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Beagle puppy model of perinatal cerebral infarction

Acute changes in regional cerebral prostaglandins during hemorrhagic hypotension

Laura R. Ment, William B. Stewart, Charles C. Duncan, Judy Cole and Bruce R. Pitt

P erinatal cerebral infarction, or stroke, is a common finding in neonates who suffer severe asphyxial insult. 4, 6, 31, 32 Such infants may experience fetal bradycardias and are noted to remain profoundly hypotensive with heart rate changes in the first few postnatal days. 11, 42, 50 Neurodiagnostic imaging techniques reveal periventricular white matter abnormalities, 3, 12, 13, 23, 52 and, in those infants who come to postmortem studies, neuropathological examination demonstrates severe disorganization or even complete disruption of those regions. 2, 4, 6

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Beagle puppy model of perinatal cerebral infarction

Regional cerebral prostaglandin changes during acute hypoxemia

Laura R. Ment, William B. Stewart, Charles C. Duncan, Bruce R. Pitt and Judith S. Cole

P erinatal cerebral infarction, or stroke, is a common manifestation of perinatal asphyxia. 2–4, 6, 13, 14, 28, 33, 34, 51, 54 The incidence of severe perinatal asphyxia has been reported as between one in 50 and one in 500 live births, and infants with perinatal asphyxia suffer the consequences of both hypotensive and hypoxemic insults. 9–12, 42, 43, 48 Follow-up studies of infants surviving severe hypoxic insult demonstrate a 20% to 30% incidence of moderate or severe neurodevelopmental difficulties including cerebral palsy, mental retardation, and

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Toru Nagasaka, Shigemasa Hayashi, Takehiro Naito, Takeshi Okamoto, Hiroshi Ikeda and Suguru Inao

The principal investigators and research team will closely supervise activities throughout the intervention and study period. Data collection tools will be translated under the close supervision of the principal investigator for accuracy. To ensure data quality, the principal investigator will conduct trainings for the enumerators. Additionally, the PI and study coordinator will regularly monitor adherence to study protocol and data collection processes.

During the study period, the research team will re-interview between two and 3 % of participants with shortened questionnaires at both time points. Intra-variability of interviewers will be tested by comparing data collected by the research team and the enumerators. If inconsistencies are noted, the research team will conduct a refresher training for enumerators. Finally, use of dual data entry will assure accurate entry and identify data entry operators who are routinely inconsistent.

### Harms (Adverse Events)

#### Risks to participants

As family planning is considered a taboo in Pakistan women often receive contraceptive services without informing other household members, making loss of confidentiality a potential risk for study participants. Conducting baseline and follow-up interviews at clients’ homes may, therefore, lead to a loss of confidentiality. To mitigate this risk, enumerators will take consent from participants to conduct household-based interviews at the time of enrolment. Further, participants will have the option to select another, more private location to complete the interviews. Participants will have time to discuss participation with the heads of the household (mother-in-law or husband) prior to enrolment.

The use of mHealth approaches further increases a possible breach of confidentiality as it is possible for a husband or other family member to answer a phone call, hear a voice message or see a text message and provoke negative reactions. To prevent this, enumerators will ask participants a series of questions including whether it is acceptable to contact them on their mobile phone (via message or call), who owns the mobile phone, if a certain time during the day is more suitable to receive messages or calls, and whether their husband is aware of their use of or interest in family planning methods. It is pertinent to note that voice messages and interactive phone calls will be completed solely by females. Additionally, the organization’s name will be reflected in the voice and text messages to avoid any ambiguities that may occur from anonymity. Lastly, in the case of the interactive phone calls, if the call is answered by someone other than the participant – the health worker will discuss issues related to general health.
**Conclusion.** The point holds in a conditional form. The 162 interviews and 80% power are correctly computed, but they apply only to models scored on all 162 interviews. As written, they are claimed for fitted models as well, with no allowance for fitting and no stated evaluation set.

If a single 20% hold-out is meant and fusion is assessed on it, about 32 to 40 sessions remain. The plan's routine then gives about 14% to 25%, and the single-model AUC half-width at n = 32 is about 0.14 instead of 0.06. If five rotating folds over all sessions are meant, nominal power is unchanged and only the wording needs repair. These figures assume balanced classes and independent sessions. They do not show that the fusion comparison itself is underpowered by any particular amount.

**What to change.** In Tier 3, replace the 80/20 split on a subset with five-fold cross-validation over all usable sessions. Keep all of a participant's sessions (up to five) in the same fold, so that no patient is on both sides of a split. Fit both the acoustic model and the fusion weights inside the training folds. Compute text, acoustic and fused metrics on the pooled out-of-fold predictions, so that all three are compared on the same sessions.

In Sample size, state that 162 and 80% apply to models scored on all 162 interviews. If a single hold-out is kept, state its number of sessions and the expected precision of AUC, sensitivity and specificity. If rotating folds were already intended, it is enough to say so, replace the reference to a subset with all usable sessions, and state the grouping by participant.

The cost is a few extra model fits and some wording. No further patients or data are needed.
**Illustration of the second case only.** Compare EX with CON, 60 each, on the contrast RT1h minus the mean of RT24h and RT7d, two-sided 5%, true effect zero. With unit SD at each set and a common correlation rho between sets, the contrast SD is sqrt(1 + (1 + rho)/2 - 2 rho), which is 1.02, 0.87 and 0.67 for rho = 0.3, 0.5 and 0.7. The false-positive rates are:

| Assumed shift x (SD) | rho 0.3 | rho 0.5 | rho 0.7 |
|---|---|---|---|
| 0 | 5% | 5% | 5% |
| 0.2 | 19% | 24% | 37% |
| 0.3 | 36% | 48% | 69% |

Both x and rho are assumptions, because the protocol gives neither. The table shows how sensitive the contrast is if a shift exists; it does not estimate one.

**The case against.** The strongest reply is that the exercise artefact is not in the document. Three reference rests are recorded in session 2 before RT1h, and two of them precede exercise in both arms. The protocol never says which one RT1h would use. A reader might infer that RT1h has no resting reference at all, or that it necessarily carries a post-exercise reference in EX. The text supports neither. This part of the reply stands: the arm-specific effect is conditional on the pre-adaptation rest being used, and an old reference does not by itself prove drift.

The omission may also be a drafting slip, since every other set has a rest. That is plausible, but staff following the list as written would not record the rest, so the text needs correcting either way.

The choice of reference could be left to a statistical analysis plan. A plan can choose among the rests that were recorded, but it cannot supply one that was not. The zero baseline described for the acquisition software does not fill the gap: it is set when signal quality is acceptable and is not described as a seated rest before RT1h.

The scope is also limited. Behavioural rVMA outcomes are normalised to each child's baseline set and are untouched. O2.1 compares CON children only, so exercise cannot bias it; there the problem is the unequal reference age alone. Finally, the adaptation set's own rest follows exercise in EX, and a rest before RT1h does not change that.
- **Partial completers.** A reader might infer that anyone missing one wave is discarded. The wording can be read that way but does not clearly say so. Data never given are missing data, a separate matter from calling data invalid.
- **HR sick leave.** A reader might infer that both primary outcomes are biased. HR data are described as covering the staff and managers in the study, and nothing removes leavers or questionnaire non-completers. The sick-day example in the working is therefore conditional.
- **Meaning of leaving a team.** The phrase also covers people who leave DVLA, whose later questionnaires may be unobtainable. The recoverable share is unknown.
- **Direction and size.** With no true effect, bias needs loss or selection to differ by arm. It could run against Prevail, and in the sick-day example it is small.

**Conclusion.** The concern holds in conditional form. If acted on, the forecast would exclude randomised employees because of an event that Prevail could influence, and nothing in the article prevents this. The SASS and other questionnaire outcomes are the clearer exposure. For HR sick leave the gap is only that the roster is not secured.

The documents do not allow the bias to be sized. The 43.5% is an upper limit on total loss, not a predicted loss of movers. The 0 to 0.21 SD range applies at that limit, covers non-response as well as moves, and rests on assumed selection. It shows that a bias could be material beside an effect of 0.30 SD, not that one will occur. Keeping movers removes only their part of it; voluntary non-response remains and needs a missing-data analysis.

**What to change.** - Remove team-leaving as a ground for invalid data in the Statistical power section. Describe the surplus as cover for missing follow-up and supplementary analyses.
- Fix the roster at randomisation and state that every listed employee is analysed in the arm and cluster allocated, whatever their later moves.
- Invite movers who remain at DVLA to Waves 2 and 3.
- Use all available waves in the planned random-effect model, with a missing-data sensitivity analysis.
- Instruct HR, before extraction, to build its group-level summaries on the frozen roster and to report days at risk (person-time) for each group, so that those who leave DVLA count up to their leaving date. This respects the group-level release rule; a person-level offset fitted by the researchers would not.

ig . 1. Axial neuroimages obtained in the patient. A and B: Computed tomography scans obtained at admission revealing a right caudate hemorrhage with intraventricular hematoma and acute hydrocephalus. C and D: Postoperative diffusion weighted magnetic resonance images showing hyperintense areas in the right frontal lobe, indicating cerebral infarction. Operation and Postoperative Course Endoscopic removal of the intraventricular hematoma and ventricular drainage were performed because of acute hydrocephalus progression. Angiograms showed stenosis of the

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Claudia S. Robertson, Robert G. Grossman, J. Clay Goodman and Raj K. Narayan

CT scans which were characteristic of cerebral infarction (Group 1). The location of the infarctions was typical of that described at autopsy in patients who die of their head injury. 11 Two patients had infarctions in the distribution of the posterior cerebral artery due to mesial temporal herniation secondary to extracerebral hematomas or diffuse swelling ( Fig. 1 ). Infarctions involving the middle cerebral artery (two patients) and anterior cerebral artery territories (one patient) developed following evacuation of intracerebral hematomas. One patient developed

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J. Michael Schmidt, Katja E. Wartenberg, Andres Fernandez, Jan Claassen, Fred Rincon, Noeleen D. Ostapkovich, Neeraj Badjatia, Augusto Parra, E. Sander Connolly and Stephan A. Mayer

detecting neurological decline. 7 It has been reported that clinically “silent” infarction may account for up to one-fourth of cases of DCI, and this complication of SAH has been associated with poor outcome. 17 , 30 Since detection of a new neurological deficit usually triggers the initiation of HHT, angioplasty, and other rescue therapies, 29 it is reasonable to assume that asymptomatic DCI may often go untreated. Asymptomatic cerebral infarction after SAH is likely to be an under-recognized clinical problem. We performed this study to identify the frequency, risk